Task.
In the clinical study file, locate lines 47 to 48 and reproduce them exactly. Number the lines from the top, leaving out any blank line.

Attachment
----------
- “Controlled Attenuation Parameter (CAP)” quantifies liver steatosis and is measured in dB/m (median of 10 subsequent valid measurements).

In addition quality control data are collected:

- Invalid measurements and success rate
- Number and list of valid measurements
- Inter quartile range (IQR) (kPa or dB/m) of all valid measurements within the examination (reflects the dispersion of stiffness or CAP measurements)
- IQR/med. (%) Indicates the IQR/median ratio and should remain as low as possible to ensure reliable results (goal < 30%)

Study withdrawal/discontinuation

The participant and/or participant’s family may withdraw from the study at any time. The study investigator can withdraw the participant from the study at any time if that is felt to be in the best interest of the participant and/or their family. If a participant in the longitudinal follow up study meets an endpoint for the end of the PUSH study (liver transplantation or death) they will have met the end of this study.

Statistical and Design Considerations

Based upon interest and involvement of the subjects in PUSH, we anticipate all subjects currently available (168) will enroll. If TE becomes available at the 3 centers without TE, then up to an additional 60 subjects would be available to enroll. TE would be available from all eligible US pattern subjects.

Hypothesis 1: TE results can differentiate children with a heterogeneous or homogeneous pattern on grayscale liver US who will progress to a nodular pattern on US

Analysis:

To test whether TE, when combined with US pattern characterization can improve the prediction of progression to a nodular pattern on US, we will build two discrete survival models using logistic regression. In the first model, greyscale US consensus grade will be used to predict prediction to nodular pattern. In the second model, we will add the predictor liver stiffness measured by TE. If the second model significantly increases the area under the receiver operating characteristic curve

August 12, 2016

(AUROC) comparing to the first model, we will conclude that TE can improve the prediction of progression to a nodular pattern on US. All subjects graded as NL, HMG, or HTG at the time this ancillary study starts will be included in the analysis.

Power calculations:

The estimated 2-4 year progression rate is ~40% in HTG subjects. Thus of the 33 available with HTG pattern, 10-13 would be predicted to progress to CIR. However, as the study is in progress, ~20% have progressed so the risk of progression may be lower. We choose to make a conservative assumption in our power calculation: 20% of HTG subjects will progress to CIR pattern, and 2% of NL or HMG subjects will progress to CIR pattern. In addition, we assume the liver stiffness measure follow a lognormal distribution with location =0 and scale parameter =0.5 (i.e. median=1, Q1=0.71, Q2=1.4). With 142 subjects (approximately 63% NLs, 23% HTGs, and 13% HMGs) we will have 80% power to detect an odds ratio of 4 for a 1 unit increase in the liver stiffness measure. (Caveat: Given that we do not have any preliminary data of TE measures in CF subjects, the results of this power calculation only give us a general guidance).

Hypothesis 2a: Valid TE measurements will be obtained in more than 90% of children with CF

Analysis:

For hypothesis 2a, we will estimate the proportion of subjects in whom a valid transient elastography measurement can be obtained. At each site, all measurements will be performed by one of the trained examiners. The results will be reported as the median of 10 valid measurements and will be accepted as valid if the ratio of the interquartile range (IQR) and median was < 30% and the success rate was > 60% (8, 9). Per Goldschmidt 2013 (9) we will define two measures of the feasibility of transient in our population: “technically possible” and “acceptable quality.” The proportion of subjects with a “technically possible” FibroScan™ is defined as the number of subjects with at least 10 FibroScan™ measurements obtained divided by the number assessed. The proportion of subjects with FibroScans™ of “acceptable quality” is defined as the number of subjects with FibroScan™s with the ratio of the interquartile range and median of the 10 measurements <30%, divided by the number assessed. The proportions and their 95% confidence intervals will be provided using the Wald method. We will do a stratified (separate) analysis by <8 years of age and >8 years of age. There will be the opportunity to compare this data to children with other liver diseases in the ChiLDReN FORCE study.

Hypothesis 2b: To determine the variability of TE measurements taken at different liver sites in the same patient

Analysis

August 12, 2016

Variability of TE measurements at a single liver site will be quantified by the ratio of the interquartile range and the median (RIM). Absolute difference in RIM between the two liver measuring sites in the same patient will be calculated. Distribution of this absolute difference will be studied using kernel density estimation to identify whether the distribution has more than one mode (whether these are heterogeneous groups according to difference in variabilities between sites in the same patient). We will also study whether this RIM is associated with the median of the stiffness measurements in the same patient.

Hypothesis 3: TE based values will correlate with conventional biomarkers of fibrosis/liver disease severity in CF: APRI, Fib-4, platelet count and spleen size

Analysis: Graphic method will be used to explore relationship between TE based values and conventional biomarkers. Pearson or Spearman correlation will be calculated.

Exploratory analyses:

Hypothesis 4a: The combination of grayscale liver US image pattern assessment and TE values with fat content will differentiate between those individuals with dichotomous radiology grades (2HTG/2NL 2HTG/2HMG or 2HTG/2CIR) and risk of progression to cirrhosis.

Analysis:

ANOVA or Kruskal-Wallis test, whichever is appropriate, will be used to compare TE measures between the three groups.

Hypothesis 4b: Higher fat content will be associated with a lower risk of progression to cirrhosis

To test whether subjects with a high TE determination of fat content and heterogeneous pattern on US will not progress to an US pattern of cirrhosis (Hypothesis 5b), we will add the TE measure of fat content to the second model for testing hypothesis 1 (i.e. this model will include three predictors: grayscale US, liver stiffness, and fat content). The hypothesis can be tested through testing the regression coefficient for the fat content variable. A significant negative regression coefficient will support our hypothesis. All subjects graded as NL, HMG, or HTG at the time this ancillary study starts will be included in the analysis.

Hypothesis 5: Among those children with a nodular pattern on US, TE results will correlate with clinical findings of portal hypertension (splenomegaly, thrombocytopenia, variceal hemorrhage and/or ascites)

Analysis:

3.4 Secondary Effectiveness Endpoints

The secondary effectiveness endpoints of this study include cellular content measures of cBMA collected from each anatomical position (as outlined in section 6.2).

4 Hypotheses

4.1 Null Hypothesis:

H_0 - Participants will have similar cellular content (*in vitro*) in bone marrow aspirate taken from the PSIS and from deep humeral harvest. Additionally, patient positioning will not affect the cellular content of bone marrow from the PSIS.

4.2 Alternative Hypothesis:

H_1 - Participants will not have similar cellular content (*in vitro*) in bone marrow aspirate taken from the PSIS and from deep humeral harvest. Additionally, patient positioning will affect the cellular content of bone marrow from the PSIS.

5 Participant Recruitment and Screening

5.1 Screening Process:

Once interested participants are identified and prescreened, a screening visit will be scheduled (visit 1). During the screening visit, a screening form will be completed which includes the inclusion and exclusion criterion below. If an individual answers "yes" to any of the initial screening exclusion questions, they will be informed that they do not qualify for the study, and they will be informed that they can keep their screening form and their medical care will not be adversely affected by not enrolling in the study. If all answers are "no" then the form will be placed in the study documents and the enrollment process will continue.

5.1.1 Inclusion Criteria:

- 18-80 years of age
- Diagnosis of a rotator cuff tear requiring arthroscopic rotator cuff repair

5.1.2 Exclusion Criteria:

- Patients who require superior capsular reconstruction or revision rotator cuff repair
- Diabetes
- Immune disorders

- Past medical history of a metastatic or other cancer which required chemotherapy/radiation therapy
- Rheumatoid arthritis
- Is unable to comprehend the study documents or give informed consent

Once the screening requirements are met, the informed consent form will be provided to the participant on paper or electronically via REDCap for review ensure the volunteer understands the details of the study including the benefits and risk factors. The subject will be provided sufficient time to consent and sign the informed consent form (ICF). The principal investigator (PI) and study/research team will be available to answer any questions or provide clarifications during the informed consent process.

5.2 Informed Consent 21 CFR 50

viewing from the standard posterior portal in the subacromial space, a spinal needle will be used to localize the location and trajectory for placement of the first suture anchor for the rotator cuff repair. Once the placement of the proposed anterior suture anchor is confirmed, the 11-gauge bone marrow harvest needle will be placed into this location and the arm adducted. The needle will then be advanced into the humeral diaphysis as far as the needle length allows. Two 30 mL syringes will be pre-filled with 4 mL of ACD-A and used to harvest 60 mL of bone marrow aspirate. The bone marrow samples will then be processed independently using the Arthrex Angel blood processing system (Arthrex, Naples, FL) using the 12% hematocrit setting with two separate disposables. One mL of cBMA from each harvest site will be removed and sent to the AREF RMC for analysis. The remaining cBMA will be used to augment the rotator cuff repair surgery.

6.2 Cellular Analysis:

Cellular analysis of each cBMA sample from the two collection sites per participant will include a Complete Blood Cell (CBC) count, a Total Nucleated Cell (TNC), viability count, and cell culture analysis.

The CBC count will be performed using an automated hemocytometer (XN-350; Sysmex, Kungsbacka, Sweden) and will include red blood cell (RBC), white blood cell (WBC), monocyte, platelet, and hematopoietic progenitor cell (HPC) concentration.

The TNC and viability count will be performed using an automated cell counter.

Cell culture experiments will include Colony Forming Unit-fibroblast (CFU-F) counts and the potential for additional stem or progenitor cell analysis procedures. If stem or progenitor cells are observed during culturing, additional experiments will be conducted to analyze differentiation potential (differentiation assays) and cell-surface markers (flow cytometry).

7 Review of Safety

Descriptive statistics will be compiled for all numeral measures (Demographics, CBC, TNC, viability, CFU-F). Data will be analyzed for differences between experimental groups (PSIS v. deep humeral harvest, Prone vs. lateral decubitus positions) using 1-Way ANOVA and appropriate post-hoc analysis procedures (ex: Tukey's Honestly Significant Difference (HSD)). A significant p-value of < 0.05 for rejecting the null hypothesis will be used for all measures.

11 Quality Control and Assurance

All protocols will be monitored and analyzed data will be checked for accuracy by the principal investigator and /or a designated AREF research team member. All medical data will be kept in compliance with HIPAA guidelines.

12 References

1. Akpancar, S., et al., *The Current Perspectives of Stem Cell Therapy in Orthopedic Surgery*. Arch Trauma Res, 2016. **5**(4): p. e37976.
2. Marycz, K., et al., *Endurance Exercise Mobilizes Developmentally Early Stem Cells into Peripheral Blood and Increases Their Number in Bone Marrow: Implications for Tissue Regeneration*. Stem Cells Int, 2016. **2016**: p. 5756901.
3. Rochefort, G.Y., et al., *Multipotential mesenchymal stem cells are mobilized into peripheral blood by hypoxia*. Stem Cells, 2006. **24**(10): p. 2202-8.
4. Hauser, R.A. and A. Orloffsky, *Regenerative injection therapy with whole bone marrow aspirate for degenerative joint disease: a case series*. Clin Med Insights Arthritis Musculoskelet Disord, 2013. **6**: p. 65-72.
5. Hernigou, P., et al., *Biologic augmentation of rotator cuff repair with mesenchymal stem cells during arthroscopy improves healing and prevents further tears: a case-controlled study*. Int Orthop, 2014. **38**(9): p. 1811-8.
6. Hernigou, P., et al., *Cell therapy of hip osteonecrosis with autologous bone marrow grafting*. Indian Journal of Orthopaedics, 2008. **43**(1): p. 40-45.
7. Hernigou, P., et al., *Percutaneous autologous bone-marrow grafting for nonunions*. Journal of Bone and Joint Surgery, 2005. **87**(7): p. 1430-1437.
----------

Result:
- Diagnosis of a rotator cuff tear requiring arthroscopic rotator cuff repair

5.1.2 Exclusion Criteria: